Segregation In The Australian Labour Market
An important measure of the success of immigration is the assimilation of immigrants into the labour force of the host country. This criterion is important from both the perspective of immigrants themselves and that of the host country. Conversely, concentration of migrants in a few sectors is undesirable because of its adverse socio-economic consequences. Since the pattern of distribution of migrant employment influences the structure and outcomes in the labour market in various ways, it attracts public, academic and policymakers' attention. The present paper employs various numerical measures to estimate the degree of immigrant segregation across occupations and industries in Australia. The results indicate that the occupational distribution of immigrants is very similar to the proportion of native workers employed in the various occupations. This similarity also characterises the industrial distribution of immigrant employment. Thus, contrary to popular perception and findings for the United States, evidence from the Australian labour market does not indicate the existence of widespread immigrant segregation. Copyright 2006 The Authors Journal compilation 2006 Blackwell Publishing Ltd/University of Adelaide and Flinders University .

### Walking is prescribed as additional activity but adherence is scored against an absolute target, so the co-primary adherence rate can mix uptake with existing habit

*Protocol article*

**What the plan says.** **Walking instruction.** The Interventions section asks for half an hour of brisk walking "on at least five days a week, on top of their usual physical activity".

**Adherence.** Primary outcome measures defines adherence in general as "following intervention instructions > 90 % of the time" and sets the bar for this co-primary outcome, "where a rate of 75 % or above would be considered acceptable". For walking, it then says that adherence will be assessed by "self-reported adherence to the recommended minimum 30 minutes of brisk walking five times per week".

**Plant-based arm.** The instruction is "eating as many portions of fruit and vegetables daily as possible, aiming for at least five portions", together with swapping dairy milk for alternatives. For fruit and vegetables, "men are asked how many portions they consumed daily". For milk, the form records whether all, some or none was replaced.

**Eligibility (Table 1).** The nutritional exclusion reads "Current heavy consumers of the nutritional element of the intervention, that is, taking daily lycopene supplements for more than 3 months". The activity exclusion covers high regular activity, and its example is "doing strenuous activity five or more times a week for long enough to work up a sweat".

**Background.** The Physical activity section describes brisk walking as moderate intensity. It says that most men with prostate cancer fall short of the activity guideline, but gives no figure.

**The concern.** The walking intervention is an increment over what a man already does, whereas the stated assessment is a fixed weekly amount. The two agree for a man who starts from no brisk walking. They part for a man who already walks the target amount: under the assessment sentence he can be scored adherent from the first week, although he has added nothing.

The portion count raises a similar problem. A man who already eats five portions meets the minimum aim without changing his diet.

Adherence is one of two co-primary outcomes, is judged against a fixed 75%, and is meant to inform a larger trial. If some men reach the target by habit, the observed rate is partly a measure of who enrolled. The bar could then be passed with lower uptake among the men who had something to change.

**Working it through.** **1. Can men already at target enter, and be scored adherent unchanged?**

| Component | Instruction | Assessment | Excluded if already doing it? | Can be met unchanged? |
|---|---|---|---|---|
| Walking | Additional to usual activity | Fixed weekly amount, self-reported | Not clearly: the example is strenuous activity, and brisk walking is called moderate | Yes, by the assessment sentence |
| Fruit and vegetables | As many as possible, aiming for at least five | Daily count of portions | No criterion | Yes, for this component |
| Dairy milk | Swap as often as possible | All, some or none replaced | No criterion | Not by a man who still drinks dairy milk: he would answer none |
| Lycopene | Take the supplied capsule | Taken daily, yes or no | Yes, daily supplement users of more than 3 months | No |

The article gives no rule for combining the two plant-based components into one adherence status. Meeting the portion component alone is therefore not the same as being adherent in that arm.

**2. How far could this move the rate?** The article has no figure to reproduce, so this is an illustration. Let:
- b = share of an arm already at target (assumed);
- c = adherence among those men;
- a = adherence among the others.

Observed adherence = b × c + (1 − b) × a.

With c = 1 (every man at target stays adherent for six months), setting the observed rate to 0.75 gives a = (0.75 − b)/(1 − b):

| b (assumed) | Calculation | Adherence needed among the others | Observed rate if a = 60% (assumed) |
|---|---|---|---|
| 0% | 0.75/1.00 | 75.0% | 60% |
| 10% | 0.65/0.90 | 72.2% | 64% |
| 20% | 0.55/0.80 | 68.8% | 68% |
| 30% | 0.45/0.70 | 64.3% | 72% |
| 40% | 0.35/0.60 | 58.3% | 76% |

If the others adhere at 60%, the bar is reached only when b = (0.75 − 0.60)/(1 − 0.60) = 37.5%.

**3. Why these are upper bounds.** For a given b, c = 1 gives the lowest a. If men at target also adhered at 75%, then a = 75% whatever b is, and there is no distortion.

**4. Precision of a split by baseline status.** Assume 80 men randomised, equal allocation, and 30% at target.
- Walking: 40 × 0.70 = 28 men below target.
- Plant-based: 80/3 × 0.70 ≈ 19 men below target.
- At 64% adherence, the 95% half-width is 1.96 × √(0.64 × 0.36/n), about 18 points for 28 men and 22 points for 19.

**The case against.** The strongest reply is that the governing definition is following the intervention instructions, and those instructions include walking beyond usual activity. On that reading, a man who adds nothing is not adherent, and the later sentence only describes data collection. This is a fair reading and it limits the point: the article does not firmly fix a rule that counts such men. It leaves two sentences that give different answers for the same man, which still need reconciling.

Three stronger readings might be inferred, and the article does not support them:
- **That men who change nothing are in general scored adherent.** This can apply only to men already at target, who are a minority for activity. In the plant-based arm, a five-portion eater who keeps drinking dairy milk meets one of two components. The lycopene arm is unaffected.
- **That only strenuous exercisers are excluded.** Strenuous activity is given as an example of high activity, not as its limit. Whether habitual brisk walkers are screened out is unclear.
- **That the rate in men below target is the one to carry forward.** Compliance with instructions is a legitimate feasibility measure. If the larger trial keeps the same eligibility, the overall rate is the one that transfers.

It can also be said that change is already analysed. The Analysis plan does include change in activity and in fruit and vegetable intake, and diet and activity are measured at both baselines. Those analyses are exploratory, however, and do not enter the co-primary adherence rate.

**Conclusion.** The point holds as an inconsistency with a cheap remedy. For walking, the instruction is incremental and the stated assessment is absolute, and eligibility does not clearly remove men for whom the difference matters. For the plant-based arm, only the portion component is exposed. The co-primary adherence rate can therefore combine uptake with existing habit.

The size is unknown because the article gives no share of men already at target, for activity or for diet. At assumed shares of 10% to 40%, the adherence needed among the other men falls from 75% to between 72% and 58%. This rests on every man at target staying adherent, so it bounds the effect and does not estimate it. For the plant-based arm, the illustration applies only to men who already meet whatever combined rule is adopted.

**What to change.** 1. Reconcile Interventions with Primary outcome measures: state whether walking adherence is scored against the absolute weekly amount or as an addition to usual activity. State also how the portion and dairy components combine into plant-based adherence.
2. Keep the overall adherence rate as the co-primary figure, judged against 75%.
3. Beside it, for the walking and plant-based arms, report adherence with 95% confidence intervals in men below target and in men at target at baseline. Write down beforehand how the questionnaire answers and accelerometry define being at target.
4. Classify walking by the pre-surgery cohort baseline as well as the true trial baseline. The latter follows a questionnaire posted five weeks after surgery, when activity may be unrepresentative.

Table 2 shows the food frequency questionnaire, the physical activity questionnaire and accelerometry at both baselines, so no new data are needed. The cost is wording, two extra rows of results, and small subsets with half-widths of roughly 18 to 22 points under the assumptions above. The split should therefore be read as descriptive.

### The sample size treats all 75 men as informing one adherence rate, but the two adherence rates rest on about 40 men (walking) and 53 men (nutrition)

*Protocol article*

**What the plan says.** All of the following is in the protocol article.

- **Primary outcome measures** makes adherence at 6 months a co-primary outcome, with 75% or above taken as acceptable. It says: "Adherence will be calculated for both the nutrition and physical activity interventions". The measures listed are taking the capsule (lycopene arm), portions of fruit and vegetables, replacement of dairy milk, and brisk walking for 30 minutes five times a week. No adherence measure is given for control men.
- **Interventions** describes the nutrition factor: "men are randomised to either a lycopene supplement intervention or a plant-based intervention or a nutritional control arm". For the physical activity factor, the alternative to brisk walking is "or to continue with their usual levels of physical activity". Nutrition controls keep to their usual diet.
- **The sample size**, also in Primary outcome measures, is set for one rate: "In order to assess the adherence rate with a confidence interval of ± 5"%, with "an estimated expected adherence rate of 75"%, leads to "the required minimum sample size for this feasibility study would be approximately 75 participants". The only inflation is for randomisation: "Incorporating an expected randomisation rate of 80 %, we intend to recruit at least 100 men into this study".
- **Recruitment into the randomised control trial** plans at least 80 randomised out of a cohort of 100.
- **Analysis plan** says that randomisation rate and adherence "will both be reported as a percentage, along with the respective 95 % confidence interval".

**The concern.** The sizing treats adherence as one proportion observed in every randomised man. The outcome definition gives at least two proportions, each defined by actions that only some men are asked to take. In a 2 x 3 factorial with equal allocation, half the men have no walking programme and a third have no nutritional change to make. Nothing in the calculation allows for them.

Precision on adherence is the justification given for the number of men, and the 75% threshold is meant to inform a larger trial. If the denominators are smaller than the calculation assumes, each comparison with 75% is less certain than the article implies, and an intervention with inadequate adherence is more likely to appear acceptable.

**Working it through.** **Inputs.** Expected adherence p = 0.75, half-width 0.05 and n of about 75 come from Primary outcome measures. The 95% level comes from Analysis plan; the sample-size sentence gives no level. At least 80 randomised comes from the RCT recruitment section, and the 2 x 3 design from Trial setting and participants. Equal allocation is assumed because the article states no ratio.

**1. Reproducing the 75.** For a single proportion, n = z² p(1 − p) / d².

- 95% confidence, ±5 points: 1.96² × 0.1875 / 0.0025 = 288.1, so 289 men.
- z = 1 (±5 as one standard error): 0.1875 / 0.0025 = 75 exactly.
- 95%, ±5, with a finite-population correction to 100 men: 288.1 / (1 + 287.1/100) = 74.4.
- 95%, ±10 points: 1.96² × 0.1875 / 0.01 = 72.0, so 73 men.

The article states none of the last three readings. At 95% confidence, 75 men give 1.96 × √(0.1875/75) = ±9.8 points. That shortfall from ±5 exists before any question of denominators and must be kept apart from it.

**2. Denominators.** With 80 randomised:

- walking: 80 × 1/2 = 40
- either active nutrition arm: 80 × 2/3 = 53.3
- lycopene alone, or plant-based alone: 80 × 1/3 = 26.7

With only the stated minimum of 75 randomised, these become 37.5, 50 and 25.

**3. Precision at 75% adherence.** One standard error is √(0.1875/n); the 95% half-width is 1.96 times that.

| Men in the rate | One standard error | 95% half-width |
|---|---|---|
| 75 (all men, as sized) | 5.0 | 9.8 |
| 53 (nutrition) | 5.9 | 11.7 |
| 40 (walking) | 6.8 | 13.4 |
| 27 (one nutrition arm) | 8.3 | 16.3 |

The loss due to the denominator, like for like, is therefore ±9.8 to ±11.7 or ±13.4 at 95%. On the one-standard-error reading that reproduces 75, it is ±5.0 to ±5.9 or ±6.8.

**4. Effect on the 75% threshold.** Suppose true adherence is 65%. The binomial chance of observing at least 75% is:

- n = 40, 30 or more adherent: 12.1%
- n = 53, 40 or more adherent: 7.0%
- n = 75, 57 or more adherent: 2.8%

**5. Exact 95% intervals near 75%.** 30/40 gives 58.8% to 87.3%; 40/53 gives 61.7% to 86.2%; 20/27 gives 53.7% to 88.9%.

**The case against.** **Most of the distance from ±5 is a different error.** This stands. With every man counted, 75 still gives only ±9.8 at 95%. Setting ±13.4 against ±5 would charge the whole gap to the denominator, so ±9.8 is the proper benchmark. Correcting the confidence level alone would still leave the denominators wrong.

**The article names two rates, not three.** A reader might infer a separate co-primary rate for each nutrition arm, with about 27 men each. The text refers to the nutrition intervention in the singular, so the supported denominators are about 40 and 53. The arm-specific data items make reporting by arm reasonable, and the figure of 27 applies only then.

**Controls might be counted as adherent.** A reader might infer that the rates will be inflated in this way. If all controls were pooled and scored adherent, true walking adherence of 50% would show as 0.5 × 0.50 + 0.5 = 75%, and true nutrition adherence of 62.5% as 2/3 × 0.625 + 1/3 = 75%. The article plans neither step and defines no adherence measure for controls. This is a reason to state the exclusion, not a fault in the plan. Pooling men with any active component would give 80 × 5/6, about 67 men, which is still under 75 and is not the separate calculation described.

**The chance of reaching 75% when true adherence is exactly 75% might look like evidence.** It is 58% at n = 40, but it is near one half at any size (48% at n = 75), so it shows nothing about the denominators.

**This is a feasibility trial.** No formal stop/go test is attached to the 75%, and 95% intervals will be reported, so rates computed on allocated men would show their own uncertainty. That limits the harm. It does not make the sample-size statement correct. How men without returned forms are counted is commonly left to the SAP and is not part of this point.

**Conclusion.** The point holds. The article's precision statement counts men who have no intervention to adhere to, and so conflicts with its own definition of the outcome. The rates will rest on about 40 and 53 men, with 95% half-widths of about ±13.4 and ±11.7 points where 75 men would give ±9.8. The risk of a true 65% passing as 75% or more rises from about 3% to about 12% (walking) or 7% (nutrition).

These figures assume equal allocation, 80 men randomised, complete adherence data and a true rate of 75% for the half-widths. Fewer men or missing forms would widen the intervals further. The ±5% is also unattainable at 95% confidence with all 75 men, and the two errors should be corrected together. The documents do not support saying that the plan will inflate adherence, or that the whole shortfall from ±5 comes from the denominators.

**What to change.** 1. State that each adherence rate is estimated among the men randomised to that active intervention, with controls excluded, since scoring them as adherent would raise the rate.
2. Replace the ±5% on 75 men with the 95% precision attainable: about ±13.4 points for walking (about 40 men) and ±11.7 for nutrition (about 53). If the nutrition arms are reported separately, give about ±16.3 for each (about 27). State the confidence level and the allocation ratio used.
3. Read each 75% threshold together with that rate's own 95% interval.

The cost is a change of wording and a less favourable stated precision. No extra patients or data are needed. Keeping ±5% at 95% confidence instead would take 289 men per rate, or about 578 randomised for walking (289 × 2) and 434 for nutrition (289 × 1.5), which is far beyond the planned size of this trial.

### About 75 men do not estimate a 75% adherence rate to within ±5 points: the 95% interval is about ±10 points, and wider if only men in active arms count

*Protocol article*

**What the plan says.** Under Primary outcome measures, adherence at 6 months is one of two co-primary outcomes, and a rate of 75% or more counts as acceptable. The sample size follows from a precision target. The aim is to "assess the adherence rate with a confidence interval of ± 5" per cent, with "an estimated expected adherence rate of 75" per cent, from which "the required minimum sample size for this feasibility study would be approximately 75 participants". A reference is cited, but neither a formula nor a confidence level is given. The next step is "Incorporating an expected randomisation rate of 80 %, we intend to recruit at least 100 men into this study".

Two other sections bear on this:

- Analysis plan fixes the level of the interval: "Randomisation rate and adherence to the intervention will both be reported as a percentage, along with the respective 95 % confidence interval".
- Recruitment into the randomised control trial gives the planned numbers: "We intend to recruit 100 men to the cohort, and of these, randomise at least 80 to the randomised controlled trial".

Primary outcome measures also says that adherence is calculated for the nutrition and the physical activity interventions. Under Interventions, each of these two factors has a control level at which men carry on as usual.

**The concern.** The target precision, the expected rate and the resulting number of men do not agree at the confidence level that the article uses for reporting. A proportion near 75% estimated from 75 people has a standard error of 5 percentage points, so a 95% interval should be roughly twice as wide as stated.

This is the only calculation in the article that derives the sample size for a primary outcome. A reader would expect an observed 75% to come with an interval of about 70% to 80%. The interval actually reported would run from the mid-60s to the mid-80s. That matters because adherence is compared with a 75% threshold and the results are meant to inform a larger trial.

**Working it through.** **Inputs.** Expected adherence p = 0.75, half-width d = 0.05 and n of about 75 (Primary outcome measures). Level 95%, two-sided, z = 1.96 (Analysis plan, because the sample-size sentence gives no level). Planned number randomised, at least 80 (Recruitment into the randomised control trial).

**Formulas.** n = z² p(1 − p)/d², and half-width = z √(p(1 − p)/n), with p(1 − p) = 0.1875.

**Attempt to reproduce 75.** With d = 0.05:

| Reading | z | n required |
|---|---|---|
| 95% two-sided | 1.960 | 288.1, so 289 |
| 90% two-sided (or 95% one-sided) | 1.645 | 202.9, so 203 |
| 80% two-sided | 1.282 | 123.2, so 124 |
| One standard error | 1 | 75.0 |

If you experience problems downloading a file, check if you have the proper application to view it first. In case of further problems read the IDEAS help page. Note that these files are not on the IDEAS site. Please be patient as the files may be large.
As the access to this document is restricted, you may want to look for a different version under "Related research" (further below) or search for a different version of it.
Volume (Year): 45 (2006)
Issue (Month): 4 (December)
|Contact details of provider:|| Web page: http://www.blackwellpublishing.com/journal.asp?ref=0004-900X|
|Order Information:||Web: http://www.blackwellpublishing.com/subs.asp?ref=0004-900X|